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Mets bullpen is full of experience and question marks

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JUIPTER, Fla. — It’s a bullpen deep on experience and question marks.

The most obvious thread in the bullpen finalized by Mets brass in recent days for the season opener is the absence of young, unproven arms. In Edwin Diaz, Trevor May, Aaron Loup, Jeurys Familia, Dellin Betances, Miguel Castro, Jacob Barnes and Robert Gsellman, the Mets have a collective 54 years of major league experience. Diaz, Barnes and Gsellman, with five years of experience apiece, are the relative newbies.

But experience and talent aren’t always entwined, and the Mets will begin discovering Thursday, with opening night in Washington, whether they possess the right pieces. It comes after a season in which the Mets’ bullpen posted a 4.60 ERA that ranked 18th in the major leagues.

“I think we have got a lot of guys that can do different things in different parts of the game when it comes to that bullpen,” manager Luis Rojas said Monday, before the Mets concluded their Grapefruit League season with a 3-3 tie against the Cardinals.

Rojas spent much of his pregame session with reporters discussing the Mets’ decision to stick with Gsellman, a right-hander who has largely been a disappointment since his rookie 2016 season. The Mets released Mike Montgomery on Sunday — he had an opt-out in his contract — after deciding they preferred Gsellman for the final spot in the bullpen.

Mets
Jeurys Familia and Robert Gsellman
Corey Sipkin, Getty Images

In six appearances this spring, Gsellman pitched to a 5.00 ERA and 1.89 WHIP. The fact the Mets will have lefties David Peterson and Joey Lucchesi in the rotation and both aren’t considered length starters, enhanced the value of a multi-inning righty, Gsellman, to the team.

“We like where his stuff is and there’s some things he needs to work on and he’ll put it in play,” Rojas said. “We talked the whole spring about it, but we like what his stuff can do and we talked about the ability of going multiple innings as well, so having Lucchesi and Peterson as part of our rotation, having a guy like Gsellman who can go multiple innings and reverse it from the lefty to righty I think is something that will make a little bit more sense right now.”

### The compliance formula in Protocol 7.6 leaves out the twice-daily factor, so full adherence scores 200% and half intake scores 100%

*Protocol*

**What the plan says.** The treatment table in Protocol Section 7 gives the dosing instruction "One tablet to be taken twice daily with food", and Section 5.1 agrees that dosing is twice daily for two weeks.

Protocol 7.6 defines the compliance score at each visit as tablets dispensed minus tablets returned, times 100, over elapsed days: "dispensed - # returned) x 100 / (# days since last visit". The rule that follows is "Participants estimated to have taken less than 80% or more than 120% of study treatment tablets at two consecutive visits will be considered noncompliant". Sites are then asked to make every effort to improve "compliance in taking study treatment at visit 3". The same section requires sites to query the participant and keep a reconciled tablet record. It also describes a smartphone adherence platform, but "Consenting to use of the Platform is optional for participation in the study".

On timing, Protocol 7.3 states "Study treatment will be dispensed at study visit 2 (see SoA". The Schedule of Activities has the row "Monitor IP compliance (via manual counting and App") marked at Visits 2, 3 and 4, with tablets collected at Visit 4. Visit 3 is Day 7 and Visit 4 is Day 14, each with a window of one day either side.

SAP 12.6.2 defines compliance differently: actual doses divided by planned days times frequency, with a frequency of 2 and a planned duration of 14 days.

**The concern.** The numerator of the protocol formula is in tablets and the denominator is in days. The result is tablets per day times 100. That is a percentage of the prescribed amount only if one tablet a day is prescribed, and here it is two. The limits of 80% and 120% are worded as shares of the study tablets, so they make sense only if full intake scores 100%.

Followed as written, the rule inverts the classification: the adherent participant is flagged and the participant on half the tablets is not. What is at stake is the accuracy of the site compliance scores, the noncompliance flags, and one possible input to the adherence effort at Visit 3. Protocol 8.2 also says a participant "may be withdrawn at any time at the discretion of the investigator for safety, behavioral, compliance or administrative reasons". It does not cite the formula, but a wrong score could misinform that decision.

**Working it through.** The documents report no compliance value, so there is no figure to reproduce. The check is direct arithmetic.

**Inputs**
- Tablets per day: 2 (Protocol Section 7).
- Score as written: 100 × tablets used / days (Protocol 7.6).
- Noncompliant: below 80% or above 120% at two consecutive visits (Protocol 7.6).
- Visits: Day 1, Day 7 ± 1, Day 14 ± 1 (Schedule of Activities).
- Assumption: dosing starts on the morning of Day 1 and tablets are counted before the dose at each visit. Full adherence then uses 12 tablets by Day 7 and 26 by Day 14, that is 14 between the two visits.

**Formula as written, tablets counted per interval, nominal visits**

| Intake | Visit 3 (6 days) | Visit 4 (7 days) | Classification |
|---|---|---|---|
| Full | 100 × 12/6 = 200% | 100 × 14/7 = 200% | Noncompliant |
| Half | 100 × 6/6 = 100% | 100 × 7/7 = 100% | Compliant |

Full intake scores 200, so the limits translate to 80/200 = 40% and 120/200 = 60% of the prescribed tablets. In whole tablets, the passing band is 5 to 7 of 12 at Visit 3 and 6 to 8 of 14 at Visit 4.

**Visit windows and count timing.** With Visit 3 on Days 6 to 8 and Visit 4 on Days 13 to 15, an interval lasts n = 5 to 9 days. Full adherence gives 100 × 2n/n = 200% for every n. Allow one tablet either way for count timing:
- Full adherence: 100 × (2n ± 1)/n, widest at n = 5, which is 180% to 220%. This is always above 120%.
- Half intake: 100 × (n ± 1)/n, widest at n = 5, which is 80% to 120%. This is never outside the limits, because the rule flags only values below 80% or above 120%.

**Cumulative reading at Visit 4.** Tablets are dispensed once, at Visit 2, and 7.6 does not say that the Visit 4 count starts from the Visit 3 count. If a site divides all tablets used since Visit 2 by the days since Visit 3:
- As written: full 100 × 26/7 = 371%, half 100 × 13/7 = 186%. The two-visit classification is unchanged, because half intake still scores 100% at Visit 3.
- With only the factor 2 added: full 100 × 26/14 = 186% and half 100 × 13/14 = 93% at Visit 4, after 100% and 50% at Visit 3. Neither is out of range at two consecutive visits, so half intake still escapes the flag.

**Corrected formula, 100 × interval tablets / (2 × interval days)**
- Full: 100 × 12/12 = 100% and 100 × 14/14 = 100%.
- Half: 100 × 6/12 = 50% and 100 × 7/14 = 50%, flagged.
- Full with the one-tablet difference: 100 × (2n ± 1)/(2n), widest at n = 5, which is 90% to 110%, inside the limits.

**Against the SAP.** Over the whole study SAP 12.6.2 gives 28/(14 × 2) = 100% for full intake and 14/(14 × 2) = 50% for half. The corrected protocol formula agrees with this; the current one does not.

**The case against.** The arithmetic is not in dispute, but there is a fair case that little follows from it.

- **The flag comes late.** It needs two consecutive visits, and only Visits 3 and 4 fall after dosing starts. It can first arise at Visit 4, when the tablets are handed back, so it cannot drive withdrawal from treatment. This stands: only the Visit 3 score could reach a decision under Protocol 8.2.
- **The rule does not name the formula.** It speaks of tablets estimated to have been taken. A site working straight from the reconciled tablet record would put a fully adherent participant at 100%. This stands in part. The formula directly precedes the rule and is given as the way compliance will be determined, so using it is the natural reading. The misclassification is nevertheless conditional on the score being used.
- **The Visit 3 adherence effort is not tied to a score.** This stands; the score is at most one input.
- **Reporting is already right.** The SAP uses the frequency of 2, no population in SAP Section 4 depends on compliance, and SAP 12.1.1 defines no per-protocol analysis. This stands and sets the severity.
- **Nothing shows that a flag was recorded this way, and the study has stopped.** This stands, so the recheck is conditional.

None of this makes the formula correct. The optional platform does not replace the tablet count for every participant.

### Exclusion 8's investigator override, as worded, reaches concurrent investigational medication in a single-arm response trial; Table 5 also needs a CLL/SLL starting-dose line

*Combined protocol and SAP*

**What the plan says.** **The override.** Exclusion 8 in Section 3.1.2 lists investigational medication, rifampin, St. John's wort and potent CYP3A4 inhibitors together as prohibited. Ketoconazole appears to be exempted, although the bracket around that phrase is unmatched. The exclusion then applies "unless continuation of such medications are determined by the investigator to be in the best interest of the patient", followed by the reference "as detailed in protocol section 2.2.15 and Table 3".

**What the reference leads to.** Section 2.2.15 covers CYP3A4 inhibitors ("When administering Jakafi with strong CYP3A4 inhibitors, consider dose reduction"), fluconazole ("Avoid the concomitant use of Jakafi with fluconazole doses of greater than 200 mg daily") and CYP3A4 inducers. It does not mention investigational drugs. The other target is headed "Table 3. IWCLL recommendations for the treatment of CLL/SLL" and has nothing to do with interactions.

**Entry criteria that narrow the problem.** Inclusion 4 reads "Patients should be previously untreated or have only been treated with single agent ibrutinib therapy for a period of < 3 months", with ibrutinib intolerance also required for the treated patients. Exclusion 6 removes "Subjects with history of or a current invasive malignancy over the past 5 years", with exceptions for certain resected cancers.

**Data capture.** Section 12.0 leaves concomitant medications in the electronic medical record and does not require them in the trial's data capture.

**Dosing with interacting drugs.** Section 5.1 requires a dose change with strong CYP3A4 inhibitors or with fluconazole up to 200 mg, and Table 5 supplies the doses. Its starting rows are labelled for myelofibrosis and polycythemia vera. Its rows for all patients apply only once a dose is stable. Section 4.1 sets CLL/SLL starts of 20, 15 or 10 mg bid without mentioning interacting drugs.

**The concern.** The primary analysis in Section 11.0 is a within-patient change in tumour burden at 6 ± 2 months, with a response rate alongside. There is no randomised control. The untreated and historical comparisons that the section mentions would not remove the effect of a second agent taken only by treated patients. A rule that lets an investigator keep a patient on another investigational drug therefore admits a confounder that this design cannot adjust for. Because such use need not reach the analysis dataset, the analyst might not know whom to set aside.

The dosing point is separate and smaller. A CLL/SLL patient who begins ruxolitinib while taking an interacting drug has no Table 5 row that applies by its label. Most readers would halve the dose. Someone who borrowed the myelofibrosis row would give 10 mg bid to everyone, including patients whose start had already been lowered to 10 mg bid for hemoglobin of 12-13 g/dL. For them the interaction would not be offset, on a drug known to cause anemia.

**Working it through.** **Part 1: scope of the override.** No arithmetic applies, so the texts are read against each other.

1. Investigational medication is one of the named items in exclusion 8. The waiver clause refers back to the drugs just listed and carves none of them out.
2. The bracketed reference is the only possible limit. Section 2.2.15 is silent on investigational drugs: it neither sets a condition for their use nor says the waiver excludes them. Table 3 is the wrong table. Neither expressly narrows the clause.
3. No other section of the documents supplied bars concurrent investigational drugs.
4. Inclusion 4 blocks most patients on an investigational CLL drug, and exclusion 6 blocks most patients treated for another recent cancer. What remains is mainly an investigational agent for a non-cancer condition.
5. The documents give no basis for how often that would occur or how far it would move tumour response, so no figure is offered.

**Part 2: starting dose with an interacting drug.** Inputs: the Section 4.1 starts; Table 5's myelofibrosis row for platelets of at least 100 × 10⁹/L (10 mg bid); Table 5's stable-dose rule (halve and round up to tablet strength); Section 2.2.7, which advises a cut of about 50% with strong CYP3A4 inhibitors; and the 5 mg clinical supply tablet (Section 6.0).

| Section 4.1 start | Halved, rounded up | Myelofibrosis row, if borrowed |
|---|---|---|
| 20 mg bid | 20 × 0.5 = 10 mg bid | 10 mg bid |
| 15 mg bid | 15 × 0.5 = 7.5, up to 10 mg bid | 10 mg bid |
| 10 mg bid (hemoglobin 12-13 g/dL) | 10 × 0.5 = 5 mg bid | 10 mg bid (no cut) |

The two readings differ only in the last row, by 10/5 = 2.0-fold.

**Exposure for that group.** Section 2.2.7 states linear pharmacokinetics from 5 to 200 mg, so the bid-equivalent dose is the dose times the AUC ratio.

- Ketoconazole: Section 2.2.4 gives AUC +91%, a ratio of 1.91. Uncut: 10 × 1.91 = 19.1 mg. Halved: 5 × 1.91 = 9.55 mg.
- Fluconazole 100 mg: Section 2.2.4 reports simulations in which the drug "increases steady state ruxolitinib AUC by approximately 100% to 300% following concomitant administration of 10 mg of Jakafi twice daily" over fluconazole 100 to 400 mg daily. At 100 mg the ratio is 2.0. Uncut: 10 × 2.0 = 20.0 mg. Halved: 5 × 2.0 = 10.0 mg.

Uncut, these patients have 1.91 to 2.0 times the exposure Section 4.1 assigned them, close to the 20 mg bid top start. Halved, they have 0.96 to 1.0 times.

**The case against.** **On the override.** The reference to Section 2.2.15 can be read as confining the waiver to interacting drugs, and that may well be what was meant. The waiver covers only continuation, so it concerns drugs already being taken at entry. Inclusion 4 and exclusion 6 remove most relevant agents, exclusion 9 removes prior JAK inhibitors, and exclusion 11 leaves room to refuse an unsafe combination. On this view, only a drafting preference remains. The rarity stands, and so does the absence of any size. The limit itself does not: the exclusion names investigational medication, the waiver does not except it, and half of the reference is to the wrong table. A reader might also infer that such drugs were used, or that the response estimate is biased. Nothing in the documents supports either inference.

Gsellman said he wasn’t worried about getting squeezed from the roster because it was beyond his control.

“I put in a lot of work and I’m excited to get started,” Gsellman said.

Familia’s penchant for putting runners on base and Betances’ decreased velocity (his fastball sat mostly in the 90-91 mph neighborhood as recently as Sunday) were other reasons for concern this spring. Familia is in the final season of a three-year contract worth $30 million. Betances is owed $6 million for this season.

“We talk about Familia and Betances with their experience and what they have done in this game and what they can do for us,” Rojas said. “I think we have got a lot of guys that can do different things in different parts of the game when it comes to that bullpen.”

The prominent new pieces are May (who arrived on a two-year contract worth $15 million and the lefty Loup (who received a one-year deal for $3 million). Castro, who arrived at the trade deadline last year and struggled, had a strong exhibition season, pitching to a 1.23 ERA and could be considered for a more significant role.

Diaz was perfect in spring training until his last appearance, when he allowed three runs. The closer is coming off a season in which he struck out 50 batters in 25 ²/₃ innings and appeared to exorcise the demons from his disastrous 2019 season.

Barnes, claimed off waivers and signed in the offseason, is a veteran right-hander who came on strong late in camp and added to his value by succeeding in the opener’s role in an experiment last weekend.

The Mets are missing a significant piece in Seth Lugo, who won’t return until at least May after he underwent surgery last month to remove a bone spur from his right elbow.

“Maybe having a second lefty is something we have talked about, taken into consideration, but guys that are righties that are in the bullpen have been successful against lefties in the past,” Rojas said. “We are pretty comfortable with it. … We feel good right now and we know [the bullpen] is going to get even better at some point.”

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